The adsorption and diffusion properties of scandium atom on the surfaces of tungsten and noble metals


There has been significant development in high-performance thermionic cathodes. For instance, scandate cathodes have attracted the significant interest of researchers owing to their efficient properties such as low operating temperature and high electron emission density, suitable for high power devices. Unfortunately, it has been difficult to achieve the high-density emission scandate cathodes due to numerous challenges including the nonuniformity of electron emission, poor surface contamination resistance among others.

Generally, several methods like chemical vapor deposition and plasma sintering have been developed to fabricate high-density emission scandate cathodes. However, understanding the ion bombarding insensitivity, which is the greatest challenge, will be a remarkable step towards realizing scandate cathodes. On the other hand, preventing surface contamination and depletion of the scandate are also key considerations. Contamination results from the adsorption of water, oxygen, and other organic compounds, especially when exposed to air while depletion of the scandate is caused by the destruction of the Bs-Sc-O layers due to evaporation and ion bombarding. To this end, this compromises the application of scandate cathodes and thus researchers have been looking for an alternative to supplement the depleted scandate to allow efficient electron emission recovery. Therefore, the use of the first principle calculations in predicting the scandate cathode properties have been recently identified as a promising solution.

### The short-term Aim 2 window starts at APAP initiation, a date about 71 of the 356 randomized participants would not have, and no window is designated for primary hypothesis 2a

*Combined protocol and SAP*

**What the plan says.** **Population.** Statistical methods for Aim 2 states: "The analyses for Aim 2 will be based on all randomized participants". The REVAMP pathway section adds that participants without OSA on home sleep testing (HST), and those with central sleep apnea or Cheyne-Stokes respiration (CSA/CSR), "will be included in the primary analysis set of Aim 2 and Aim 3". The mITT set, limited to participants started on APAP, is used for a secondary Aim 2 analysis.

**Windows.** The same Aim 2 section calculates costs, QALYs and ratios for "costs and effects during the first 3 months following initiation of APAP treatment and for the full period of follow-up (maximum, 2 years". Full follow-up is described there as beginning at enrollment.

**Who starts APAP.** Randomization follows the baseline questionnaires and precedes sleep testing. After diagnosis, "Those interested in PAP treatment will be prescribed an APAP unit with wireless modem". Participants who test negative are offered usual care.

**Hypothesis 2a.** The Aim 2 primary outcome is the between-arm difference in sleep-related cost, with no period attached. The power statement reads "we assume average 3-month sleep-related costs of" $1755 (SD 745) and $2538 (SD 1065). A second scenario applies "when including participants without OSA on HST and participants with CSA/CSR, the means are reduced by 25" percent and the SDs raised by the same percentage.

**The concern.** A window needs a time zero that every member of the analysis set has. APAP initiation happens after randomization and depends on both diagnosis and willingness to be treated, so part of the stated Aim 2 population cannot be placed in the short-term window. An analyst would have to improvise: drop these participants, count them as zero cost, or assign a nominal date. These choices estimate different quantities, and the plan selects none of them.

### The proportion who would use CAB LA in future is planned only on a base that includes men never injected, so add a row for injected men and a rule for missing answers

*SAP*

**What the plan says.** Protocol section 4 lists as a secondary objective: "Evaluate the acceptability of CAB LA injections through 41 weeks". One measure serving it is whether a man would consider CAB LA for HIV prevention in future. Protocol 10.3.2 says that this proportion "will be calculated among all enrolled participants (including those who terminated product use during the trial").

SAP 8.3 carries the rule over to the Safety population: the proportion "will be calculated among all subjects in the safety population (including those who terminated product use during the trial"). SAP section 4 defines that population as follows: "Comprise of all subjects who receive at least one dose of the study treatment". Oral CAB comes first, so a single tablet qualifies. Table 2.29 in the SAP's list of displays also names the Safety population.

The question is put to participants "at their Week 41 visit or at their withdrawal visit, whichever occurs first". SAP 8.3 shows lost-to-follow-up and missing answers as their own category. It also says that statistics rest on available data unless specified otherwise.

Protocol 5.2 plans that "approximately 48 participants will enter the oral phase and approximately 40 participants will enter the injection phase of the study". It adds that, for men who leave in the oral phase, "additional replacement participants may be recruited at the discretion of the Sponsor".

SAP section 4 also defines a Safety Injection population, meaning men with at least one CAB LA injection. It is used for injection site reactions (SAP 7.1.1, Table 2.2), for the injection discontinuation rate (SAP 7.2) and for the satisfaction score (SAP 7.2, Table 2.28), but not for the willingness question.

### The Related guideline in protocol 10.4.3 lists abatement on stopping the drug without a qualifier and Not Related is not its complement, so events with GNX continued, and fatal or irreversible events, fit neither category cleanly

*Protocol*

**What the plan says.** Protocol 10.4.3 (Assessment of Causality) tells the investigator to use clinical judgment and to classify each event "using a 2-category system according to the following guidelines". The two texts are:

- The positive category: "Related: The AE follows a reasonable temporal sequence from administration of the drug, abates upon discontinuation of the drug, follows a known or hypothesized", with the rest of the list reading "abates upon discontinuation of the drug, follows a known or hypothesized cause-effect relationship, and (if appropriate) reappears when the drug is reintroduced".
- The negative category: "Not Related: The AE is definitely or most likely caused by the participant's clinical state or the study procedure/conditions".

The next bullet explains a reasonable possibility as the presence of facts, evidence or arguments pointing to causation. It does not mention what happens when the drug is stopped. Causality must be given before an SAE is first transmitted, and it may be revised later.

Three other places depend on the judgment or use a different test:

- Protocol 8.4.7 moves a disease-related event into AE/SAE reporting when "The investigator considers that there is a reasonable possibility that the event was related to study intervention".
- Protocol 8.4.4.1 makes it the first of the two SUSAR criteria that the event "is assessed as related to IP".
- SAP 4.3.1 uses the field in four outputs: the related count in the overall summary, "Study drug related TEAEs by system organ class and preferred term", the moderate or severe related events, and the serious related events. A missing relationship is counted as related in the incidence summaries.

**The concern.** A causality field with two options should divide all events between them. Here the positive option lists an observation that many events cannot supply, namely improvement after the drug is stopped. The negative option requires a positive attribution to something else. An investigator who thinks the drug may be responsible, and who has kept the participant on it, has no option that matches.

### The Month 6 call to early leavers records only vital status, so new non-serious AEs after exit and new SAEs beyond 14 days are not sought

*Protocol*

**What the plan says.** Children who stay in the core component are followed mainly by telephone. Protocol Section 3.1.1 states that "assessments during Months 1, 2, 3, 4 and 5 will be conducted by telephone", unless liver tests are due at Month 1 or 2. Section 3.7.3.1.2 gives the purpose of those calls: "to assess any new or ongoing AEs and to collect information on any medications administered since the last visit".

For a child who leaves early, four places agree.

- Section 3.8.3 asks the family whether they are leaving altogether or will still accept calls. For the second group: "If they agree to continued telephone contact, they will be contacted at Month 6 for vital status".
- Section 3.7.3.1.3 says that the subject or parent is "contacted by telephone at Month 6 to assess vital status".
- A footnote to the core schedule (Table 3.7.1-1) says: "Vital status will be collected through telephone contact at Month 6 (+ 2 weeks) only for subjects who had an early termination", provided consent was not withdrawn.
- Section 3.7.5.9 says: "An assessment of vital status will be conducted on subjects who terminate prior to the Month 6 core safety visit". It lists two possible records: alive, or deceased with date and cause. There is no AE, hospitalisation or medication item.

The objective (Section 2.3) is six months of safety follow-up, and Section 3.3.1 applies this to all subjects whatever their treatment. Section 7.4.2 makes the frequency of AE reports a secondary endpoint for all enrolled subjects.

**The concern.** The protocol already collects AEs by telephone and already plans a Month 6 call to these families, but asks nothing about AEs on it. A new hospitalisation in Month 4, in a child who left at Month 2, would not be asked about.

A group of researchers at Beijing University of Technology: Dr. Chen Lai, Professor Jinshu Wang, Fan Zhou, Wenyuan Zhou, Yazhou Hua, and Feifei Wang investigated the adsorbability and diffusivity properties of the scandate atom on the surface of different noble metals. They purposed to use the research results in fabricating high-density emission scandate cathodes. The authors used the first principle calculation methods and the density functional theory method. Eventually, the obtained properties for the different metals were compared to each other. Their research work is currently published in the research journal, Applied Surface Science.